A great tour operator will connect you with a trained field guide and wildlife tracker who can tell you the ptarmigans from the grouses and wake you up at dawn to go on otter watch. They’ll teach you to observe rather than disturb. A tour operator could also get you camping in cushty tipi tents (essentials – and Scrabble – included), where the animals come to you every evening.


Many Cairngorms cycling holidays start off at Glenlivet Trail Centre, where newbies can get the feel for the bike and wannabe Chris Hoys can take on the blue and red runs.
Out in the wilds, the Kinkardine Circuit ticks off osprey hides, lochs, moorland tracks and mountain vistas. The Burma Road ascent was built by prisoners of war in World War II, twisting and turning around the mountain flanks. Your reward: ever more dramatic views over the High Cairngorms and a right-around summit panorama. A lovely long descent through heather valleys and pine woods fetches up at a pub.
Cycling holidays to the Cairngorms are often self-guided tailor made tours. That means you get the comfort of having advice and maps on hand, as well as accommodation sorted, but you can also pick the routes to suit you – especially useful if you’re bringing novice (or kid-sized) riders. Bike gear and transfers are usually provided.
Travel Team
If you'd like to chat about Scottish Highlands or need help finding a holiday to suit you we're very happy to help.

Our top trip

Walking holidays in Cairngorms

Walking holidays in Cairngorms

Guided Walking breaks in the Cairngorms National Park

From £1150 7 days ex flights
Small group travel:


The guides on organised trips in the Cairngorms can generally tweak your trip to your interests – photography, bird watching or sketching. Most Cairngorms holidays come in two sizes: small group or tailor made. You’ll meet likeminded hikers and cyclists on a small group tour. Tailor made holidays are more flexible, giving you the option to add extra nights in the Highlands or to shrink a five-day walking holiday to just two days. Trips to the Cairngorms tend to last three to five days. It depends on how many extra activities like white water rafting, stargazing and canyoning you want to squish in. Tours to the Cairngorms usually run April to September, when the weather’s best. Just remember to take local lass Nan Shepherd’s words to heart: “Summer on the high plateau can be delectable as honey; it can also be a roaring scourge.” Always pack waterproof layers, whatever the forecast; it might be warm sunshine on the moors and snowy paths on the tors. Choose early autumn to catch the gold-dusted aspen forests. This being a Scottish holiday, most trips include a whisky distillery tour. And if they don’t, request one. You might taste the new whisky expressions at Glenlivet Distillery, sup rare and contrasting malts under the eye of a sommelier at Whisky Castle in Tomintoul, or swing by the artful oak cask makers of Speyside Cooperage.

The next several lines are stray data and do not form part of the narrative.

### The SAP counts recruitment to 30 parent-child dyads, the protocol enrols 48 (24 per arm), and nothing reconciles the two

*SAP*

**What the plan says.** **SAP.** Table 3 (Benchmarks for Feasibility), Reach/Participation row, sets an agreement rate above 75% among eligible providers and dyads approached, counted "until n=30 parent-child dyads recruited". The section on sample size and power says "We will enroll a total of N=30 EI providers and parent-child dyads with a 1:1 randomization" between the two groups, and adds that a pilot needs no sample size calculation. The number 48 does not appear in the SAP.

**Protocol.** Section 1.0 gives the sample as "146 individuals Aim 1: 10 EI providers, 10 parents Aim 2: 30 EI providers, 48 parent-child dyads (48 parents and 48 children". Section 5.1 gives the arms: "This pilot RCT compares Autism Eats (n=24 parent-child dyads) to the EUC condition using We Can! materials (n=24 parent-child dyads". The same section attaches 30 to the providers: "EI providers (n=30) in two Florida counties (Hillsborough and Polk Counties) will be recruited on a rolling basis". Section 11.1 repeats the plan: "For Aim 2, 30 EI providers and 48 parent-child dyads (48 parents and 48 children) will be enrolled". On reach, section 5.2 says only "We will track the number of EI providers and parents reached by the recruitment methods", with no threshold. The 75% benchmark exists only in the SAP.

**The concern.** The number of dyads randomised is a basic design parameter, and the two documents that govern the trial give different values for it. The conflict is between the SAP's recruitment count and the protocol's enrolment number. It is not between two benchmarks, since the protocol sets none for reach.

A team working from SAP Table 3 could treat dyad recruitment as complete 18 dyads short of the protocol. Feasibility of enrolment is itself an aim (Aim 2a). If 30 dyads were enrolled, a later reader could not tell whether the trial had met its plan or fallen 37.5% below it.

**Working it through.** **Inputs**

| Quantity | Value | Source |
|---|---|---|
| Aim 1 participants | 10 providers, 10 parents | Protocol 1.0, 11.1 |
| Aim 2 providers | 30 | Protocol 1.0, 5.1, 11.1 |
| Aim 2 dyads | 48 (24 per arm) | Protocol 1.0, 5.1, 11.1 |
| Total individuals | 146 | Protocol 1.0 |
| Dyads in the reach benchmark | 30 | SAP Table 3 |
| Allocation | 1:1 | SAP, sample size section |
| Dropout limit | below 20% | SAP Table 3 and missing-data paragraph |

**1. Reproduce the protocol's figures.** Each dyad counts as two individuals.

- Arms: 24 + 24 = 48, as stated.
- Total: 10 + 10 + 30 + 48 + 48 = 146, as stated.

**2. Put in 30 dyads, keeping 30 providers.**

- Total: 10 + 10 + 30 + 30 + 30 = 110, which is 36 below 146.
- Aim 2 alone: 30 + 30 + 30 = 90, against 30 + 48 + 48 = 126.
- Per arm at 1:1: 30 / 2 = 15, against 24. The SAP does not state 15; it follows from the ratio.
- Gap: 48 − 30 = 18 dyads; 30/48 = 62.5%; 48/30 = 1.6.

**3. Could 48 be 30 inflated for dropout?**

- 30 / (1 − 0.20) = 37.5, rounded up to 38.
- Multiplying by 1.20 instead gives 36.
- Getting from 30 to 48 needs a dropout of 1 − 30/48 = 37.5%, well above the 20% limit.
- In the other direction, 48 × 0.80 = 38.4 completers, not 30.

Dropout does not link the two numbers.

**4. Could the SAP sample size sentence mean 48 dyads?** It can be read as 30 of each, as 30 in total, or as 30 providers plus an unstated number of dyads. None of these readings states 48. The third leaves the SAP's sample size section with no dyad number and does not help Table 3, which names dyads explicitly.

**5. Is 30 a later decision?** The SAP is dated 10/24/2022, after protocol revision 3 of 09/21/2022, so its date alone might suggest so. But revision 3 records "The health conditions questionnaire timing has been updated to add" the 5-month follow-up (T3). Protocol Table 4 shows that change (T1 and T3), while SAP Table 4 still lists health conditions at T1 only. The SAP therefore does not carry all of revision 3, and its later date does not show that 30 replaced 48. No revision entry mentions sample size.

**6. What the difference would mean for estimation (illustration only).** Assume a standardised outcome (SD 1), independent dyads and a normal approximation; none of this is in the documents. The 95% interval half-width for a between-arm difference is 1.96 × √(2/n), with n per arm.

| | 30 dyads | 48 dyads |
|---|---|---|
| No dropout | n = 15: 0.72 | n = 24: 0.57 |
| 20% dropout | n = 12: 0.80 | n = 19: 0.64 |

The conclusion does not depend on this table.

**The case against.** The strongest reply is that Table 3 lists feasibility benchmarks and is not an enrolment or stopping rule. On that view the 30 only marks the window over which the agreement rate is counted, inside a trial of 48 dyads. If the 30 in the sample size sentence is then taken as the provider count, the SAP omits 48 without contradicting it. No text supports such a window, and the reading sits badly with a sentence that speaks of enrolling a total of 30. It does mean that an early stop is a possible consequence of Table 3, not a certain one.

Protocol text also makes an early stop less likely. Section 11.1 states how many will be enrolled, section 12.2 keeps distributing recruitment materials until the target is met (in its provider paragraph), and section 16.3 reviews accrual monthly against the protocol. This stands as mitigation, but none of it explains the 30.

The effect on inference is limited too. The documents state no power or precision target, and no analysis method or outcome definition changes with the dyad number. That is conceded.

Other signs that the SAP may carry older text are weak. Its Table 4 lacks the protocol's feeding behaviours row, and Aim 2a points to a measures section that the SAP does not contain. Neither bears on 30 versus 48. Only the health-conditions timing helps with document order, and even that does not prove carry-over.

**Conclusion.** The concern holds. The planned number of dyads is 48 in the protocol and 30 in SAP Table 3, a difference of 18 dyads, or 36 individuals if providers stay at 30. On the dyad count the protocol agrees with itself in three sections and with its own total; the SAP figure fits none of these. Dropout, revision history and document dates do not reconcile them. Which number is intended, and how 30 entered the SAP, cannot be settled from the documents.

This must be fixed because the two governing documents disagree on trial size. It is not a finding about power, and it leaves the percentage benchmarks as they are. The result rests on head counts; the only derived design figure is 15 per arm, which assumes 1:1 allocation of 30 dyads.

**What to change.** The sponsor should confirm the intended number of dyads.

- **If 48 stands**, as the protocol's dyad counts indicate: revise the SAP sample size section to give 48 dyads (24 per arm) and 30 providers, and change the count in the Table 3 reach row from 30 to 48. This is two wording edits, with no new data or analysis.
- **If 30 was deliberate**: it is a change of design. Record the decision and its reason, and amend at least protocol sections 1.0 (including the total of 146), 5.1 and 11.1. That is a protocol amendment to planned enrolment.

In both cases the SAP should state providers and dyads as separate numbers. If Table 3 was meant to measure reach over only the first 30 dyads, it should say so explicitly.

Photo credits: [Page banner: Joe Green] [Top box: andrewrendell] [Hiking: Ted and Jen] [Cycling: Phil and Pam Gradwell (to be)]